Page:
The North Atlantic Treaty Organisation (NATO) is expected to approve its first space strategy this coming week, and NATO leaders will apparently acknowledge that space is a warfighting domain at the NATO summit to be held in London in December 2019, according to reports by Reuters and the Financial Times. Source: Space Watch Global, June 25, 2019

After ASAT test, India inches closer to developing hypersonic cruise missile

In a significant development, India's state-funded Defence Research Development Organisation (DRDO) has conducted its first test of the Hypersonic Technology Demonstrator Vehicle (HSTDV) that will pave the way for the development of a hypersonic cruise missile which will have a speed of over Mach 6.5. Source: Sputnik News, June 12, 2019


Laxman K Behera, “Mission Shakti: What Next?Institute of Defence Studies and Analyses, April 06, 2019 Rajeswari Rajagopalan, “The Importance of Nepal’s First Satellite LaunchThe Diplomat, April 26, 2019 Arun Venkatraman, “What’s Ailing India’s Rocketeers? The subdued Indian Private Space Industry in ISRO’s ShadowFirst Post, May 08, 2019 Lara Seligman, “The New Space RaceForeign Policy, May 14, 2019 Ajey Lele, “Why India needs to build its own space stationFinancial Express, May 27, 2019 Rajeswari Pillai Rajagopalan, “Managing nuclear risks: The emerging technologies challengeThe Observer Research Foundation, May 27, 2019 Ajey Lele, “India needs its own space forceSpace News, May 28, 2019 Rajeswari Rajagopalan “What Does the Rise of Asia’s Space Forces Mean?The Diplomat, June 04, 2019 Rajeswari Rajagopalan, “India to hold first simulated space warfare exercise next monthTimes of India, June 08, 2019Who decides what SpaceX shoots into space?The Post and Courier, June 10, 2019 “India must focus on cyber and space war capabilities in its defence modernisationThe Times of India, June 10, 2019 Andrew Korybko, “India’s Stepping Up The Pace Of The South Asian Space Race” Eurasia Future, June 14, 2019 Rajeswari Rajagopalan, “Significance of the changing space security landscape for IndiaFinancial Times, June 18, 2019 C Uday Bhaskar, “Space Warfare: The Aspiration-Constraint Challenge For India – AnalysisEurasiareview, June 20, 2019 David A. Deptula “The Militarization of Space & the Path Forward for the U.S.,”The Ripon Society, June, 2019 Nitin Pai, “What it would take for India to become a proper space power Livemint, June 23, 2019. Matthew Donovon “America needs a Space Force-Here’s whyFox News, June 22, 2019 Rajeswari Rajagopalan, “Managing New Actors in the Space DomainDiplomat, June 29, 2019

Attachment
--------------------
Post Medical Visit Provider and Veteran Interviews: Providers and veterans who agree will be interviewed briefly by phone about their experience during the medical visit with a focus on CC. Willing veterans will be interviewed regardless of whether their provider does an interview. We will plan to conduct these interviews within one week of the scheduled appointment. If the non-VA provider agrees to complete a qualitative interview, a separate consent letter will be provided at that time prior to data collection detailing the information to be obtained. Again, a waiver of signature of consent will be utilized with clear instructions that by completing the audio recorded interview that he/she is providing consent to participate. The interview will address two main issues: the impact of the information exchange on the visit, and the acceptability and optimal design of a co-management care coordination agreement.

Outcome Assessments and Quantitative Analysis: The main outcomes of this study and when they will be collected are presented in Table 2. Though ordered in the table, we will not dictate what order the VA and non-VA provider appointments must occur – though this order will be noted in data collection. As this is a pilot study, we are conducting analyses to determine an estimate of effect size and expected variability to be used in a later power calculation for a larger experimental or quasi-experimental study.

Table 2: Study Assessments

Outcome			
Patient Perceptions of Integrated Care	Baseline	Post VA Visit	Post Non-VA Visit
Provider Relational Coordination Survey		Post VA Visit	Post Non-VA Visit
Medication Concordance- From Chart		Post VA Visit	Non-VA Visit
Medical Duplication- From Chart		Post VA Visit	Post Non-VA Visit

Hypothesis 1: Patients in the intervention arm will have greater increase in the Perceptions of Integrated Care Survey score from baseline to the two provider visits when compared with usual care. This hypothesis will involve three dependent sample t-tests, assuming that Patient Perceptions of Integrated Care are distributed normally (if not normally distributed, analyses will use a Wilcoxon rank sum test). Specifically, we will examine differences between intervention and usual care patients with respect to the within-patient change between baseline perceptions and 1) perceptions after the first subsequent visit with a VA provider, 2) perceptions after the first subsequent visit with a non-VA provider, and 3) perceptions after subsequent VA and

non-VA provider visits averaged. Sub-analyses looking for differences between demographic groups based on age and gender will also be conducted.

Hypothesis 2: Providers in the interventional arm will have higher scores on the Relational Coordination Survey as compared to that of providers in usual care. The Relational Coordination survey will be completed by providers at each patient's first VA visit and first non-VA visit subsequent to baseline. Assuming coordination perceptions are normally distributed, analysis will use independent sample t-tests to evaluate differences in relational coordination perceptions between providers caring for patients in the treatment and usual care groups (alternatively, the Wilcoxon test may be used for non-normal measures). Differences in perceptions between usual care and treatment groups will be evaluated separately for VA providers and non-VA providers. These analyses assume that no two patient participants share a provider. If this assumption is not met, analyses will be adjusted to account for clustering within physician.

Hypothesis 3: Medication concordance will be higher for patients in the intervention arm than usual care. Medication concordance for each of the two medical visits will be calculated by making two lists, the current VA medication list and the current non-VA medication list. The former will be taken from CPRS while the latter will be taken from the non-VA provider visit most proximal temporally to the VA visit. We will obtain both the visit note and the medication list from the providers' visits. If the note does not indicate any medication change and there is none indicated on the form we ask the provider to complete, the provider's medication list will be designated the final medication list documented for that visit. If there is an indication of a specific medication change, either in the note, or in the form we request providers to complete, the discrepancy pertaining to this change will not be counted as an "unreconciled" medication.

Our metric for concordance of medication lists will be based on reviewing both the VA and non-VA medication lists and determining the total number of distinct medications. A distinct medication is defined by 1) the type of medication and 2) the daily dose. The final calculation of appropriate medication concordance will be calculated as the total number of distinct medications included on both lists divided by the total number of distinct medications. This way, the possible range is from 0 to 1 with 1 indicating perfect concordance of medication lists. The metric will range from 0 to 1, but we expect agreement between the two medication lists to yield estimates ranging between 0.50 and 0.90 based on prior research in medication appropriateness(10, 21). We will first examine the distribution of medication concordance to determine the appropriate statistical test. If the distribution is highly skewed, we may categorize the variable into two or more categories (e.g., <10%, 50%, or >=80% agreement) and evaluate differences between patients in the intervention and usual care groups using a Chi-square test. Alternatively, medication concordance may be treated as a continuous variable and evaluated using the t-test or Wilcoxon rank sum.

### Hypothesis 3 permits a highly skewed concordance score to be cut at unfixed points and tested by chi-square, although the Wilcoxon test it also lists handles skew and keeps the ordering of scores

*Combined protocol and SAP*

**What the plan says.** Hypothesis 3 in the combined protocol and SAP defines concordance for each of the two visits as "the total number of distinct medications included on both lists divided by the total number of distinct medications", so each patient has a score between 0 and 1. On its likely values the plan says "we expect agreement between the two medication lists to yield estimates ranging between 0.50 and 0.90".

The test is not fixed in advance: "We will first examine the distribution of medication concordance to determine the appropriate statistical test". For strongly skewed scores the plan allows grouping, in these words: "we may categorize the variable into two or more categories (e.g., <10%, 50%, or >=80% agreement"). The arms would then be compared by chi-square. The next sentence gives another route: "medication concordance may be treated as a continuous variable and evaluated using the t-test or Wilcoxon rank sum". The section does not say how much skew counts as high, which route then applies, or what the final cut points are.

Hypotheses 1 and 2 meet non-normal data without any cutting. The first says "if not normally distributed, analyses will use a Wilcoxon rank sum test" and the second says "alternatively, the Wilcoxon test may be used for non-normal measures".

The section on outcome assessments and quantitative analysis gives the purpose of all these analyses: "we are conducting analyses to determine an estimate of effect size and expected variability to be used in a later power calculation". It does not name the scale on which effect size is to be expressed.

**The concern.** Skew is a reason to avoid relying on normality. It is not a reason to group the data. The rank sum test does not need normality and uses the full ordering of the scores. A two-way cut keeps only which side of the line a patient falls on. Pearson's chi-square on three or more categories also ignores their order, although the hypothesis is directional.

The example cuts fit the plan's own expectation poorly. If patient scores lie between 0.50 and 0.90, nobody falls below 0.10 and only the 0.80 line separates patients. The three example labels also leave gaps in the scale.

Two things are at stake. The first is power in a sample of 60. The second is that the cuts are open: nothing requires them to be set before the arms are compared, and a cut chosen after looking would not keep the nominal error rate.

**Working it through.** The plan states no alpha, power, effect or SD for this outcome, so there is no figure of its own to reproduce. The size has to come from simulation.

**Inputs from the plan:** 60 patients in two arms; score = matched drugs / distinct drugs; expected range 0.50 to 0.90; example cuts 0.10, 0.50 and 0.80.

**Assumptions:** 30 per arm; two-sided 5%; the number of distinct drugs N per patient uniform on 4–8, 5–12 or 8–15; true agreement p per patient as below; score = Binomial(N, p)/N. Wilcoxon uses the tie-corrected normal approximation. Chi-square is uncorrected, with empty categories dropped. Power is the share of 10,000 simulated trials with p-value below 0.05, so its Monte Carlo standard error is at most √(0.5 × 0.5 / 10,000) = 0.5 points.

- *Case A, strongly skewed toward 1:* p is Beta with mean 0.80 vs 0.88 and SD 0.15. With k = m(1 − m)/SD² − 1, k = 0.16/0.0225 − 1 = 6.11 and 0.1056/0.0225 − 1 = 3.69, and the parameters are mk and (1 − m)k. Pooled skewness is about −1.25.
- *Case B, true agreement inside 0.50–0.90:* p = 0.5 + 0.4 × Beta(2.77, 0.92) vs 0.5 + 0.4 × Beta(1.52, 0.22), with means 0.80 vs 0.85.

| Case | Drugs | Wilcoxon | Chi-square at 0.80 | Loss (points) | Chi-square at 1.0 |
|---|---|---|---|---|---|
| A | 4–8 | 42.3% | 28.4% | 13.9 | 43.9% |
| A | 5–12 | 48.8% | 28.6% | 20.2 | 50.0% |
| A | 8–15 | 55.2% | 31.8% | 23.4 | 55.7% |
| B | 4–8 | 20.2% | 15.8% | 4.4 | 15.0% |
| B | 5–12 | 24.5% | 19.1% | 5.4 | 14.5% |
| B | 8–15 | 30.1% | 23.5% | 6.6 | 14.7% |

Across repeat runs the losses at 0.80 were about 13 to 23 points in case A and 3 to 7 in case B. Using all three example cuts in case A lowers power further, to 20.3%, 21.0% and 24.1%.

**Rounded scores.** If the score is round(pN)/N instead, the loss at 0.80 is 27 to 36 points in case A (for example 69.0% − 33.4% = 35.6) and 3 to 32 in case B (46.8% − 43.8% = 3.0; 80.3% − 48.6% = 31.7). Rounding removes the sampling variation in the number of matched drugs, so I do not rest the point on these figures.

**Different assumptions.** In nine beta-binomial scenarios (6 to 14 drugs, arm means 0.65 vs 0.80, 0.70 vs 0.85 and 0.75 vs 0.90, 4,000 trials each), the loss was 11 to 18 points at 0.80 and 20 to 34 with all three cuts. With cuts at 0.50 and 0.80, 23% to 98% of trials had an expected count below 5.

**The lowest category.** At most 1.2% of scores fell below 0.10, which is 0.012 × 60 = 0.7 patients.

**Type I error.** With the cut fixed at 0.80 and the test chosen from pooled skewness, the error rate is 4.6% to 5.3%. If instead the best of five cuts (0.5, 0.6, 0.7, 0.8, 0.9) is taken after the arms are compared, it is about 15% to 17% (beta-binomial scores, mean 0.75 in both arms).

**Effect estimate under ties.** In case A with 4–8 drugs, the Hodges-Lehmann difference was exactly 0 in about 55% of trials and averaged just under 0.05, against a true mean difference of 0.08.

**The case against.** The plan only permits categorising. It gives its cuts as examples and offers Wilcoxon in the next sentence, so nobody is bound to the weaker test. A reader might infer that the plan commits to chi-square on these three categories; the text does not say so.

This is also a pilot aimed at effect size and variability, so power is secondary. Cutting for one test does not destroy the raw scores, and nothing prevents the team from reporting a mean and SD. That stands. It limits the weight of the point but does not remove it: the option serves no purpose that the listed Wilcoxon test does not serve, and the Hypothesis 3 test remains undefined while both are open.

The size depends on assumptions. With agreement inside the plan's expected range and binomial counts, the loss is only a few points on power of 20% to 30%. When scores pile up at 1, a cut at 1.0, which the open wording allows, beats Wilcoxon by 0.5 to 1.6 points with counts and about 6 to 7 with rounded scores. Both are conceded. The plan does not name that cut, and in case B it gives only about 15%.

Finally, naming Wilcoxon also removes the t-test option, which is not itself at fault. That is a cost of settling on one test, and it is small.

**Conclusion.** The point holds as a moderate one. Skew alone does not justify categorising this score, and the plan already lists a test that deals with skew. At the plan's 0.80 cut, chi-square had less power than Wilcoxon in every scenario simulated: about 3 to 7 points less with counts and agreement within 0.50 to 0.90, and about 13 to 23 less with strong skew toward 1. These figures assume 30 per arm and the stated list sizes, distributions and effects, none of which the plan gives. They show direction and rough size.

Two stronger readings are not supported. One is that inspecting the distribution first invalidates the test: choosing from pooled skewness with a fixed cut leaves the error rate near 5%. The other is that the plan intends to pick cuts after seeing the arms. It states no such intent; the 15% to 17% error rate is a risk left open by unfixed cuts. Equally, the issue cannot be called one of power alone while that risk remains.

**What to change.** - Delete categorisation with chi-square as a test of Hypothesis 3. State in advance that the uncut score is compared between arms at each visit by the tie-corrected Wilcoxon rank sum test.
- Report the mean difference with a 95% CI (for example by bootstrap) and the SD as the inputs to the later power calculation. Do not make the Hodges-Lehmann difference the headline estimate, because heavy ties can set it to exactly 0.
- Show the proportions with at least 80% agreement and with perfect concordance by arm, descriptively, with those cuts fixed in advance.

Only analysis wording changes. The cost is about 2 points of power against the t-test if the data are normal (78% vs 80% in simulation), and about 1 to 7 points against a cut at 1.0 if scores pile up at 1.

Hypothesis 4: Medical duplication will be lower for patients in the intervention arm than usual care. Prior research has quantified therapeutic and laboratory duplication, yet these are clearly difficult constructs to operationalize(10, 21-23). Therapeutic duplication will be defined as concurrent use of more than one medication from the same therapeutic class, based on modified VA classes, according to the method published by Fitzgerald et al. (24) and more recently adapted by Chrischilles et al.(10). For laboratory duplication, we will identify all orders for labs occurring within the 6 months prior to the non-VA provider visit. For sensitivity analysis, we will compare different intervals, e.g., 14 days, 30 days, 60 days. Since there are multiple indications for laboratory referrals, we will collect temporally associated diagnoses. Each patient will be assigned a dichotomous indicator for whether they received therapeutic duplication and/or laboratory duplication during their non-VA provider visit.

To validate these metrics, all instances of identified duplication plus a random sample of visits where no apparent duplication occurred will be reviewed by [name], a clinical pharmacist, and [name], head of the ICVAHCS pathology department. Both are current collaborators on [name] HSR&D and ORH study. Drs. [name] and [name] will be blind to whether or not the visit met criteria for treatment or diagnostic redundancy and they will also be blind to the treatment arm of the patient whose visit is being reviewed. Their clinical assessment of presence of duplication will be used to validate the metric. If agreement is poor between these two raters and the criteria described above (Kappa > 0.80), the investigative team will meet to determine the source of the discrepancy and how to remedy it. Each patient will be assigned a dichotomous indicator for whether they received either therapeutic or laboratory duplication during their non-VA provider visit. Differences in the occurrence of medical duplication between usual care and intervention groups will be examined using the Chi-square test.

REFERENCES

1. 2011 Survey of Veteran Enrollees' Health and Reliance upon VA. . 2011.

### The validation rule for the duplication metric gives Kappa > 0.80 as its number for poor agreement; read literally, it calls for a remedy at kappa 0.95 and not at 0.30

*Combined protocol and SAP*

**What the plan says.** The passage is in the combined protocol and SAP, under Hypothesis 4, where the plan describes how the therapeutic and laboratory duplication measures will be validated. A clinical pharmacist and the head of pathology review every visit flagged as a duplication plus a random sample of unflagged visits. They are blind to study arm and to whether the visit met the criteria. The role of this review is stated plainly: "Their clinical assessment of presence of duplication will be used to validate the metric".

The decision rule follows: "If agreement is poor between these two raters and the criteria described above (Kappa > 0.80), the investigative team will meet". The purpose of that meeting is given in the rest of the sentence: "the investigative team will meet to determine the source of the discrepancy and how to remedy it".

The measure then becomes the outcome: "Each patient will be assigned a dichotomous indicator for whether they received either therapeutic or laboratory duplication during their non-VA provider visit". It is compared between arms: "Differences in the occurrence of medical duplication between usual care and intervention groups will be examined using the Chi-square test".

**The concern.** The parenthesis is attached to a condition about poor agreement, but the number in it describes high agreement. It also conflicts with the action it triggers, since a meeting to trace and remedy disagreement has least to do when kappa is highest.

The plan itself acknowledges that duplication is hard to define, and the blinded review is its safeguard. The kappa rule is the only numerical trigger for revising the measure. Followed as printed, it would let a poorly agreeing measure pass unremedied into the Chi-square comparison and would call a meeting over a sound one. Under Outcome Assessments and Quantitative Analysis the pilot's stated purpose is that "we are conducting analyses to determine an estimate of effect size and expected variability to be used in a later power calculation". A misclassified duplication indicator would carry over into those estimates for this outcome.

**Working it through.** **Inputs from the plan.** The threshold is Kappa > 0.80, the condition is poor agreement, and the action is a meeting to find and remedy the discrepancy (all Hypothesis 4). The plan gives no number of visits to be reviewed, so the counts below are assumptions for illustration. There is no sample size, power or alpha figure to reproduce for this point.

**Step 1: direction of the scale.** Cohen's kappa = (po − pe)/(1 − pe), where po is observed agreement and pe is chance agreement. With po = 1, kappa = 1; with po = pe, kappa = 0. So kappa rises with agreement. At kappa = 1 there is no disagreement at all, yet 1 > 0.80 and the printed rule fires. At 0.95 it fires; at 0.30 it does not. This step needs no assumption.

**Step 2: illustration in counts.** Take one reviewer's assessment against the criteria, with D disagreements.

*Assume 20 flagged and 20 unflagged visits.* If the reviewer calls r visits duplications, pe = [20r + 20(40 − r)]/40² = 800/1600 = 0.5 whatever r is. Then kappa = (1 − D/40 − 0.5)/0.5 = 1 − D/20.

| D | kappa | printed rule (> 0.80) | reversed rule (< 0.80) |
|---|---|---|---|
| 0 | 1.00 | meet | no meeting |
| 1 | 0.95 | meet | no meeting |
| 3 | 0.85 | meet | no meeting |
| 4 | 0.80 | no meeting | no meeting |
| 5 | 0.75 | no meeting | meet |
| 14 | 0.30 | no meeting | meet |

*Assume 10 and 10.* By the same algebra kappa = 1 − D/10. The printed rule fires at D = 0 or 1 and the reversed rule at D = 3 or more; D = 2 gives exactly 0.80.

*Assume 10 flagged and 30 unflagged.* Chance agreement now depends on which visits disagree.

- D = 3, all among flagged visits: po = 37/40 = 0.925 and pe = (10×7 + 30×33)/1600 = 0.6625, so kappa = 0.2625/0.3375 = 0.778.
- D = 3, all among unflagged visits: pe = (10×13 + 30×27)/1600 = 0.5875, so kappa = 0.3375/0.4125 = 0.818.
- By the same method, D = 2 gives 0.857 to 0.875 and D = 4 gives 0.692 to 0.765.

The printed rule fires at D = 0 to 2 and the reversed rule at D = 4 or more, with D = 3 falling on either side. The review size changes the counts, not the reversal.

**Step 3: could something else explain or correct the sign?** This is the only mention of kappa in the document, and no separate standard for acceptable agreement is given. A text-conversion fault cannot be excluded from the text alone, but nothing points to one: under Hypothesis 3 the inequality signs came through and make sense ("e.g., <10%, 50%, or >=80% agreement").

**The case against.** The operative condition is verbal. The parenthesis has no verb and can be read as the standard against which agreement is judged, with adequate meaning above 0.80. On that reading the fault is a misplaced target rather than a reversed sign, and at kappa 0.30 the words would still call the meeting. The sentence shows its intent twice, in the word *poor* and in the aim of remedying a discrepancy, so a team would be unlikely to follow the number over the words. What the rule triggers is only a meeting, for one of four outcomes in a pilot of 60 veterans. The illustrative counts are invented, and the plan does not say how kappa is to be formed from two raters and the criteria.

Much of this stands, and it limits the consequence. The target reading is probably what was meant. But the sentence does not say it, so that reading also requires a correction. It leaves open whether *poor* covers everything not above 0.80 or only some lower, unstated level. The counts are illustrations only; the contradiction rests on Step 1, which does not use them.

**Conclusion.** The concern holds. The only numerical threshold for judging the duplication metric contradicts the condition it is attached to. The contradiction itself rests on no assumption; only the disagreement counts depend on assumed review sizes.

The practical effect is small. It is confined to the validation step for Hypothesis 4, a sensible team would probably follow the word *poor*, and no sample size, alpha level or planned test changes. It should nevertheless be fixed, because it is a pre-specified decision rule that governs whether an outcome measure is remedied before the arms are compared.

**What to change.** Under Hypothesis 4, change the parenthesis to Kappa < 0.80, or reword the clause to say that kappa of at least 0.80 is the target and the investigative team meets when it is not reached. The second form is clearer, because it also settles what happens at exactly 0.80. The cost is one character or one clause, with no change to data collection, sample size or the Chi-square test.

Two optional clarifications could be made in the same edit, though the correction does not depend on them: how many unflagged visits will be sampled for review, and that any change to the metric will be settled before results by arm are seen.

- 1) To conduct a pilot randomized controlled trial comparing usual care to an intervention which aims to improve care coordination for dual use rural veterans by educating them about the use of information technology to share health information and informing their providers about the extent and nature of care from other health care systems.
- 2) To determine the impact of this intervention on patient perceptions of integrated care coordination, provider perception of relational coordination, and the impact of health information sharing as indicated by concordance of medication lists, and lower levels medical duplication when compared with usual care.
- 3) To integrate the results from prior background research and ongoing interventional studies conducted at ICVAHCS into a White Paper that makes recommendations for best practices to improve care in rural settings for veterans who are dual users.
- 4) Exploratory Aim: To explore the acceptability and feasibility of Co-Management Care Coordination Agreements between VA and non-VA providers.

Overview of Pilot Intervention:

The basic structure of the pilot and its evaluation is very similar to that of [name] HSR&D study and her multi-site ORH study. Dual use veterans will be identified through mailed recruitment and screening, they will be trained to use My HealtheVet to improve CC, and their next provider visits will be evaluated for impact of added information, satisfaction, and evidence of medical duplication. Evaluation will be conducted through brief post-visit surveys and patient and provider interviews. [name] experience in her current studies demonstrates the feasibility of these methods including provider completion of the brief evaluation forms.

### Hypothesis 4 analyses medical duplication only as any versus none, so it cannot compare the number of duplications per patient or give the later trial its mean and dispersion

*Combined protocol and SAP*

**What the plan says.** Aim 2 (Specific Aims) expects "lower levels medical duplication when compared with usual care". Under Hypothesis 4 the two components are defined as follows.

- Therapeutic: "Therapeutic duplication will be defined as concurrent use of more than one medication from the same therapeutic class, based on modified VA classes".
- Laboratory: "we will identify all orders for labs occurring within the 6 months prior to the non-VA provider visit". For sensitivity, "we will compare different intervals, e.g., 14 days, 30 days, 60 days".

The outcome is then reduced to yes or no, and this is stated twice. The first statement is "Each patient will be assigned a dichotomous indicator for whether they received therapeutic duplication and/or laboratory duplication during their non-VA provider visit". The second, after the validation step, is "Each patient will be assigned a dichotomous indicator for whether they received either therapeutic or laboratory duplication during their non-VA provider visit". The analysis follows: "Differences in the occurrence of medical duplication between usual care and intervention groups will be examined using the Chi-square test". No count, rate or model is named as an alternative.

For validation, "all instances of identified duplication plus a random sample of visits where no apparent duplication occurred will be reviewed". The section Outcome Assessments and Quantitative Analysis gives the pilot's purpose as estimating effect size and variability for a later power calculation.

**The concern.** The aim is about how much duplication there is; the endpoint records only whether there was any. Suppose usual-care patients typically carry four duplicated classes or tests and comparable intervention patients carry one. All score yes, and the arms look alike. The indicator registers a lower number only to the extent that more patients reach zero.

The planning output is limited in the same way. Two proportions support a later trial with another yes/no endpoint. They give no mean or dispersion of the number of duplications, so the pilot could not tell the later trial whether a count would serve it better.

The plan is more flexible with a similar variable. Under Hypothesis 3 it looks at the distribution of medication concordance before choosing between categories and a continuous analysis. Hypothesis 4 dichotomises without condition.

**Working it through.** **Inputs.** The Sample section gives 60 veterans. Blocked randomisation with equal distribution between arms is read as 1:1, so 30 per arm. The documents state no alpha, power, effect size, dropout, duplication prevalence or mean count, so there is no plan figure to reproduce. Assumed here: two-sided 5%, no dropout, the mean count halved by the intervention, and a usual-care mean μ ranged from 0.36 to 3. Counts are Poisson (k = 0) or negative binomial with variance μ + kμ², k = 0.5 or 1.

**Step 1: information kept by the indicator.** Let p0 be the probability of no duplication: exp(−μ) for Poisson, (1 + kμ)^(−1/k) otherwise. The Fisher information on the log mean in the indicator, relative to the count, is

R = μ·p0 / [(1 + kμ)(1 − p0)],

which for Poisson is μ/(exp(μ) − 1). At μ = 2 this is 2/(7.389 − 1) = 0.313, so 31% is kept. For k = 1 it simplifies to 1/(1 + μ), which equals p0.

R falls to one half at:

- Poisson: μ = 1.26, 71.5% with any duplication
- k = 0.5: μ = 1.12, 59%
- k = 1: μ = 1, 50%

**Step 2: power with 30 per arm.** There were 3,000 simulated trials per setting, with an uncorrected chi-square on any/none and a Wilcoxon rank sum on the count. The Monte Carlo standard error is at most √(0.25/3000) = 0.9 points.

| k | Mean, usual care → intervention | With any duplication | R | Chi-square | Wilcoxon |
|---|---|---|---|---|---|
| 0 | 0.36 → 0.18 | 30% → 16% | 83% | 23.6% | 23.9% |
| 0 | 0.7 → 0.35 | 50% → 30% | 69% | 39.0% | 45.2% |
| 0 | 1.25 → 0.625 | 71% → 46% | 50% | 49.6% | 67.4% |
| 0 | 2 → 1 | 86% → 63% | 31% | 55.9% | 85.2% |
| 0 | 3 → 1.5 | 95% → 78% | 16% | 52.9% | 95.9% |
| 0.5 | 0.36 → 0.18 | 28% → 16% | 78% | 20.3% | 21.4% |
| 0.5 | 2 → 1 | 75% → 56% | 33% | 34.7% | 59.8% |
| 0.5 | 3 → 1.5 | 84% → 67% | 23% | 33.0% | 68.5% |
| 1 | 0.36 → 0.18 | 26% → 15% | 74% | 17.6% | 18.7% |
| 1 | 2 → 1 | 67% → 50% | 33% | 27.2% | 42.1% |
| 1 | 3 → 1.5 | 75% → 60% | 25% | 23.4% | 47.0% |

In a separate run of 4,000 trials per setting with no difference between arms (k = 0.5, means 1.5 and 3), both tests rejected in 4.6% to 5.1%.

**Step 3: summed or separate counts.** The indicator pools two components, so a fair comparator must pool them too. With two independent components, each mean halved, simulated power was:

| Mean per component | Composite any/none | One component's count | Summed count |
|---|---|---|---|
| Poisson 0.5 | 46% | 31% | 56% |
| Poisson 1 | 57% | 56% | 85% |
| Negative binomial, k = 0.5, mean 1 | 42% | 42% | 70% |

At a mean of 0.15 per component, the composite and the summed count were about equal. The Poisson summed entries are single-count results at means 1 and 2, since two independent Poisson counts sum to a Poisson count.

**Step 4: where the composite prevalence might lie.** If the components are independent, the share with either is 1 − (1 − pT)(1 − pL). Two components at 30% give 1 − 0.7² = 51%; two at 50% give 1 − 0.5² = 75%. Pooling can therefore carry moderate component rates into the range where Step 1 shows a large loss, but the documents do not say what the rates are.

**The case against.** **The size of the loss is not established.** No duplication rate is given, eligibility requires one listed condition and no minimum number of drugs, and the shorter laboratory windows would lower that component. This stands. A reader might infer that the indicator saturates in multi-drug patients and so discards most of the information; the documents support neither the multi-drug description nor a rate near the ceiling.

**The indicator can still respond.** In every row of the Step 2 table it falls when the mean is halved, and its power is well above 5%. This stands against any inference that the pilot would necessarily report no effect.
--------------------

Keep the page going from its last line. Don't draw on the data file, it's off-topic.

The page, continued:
REPORTS/STATEMENS/MULTIMEDIA Pakistan and Russia signed a joint statement on "No First Placement of Weapons in Outer Space" in Bishkek, the capital of Kyrgyzstan, on the side-lines Council of Foreign Ministers' meeting of Shanghai Cooperation Organisation (SCO) on May 22, 2019 UN Office for Outer Space Affairs (UNOOSA) and the European Space Agency (ESA) signed a joint statement on their wish to cooperate on the challenge of space debris, May 24, 2019 NASA and ESA sign statement of intent on joint science research about the moon May, 2019 Europe-India Space Cooperation: Policy, Legal and Business Perspectives from India - Report released on May 29


Benjamin Adams, “Cooperation in space: An international comparison for the benefit of emerging space agencies” Astropolitics, Vol.17, Issue 1, June 14, 2019 Joseph N. Pelton, “A path forward to better space security: Finding new solutions to space debris, space situational awareness and space traffic management” Astropolitics, May 17, 2019 Mohammad SadeghMahjoom et al., “Barriers to the Commercialization of Civilian Space Technology in Iran” Space Policy, June 10 2019 Caleb Pomeroy, “The Quantitative Analysis of Space Policy: A Review of Current Methods and Future Directions” Space Policy, May 2019


Douglas Brinkley, American Moonshot: John F. Kennedy and the Great Space Race (Harper, April 02, 2019) Roger D. Launius, Apollo's Legacy: Perspectives on the Moon Landings (Smithsonian Books: May 2019)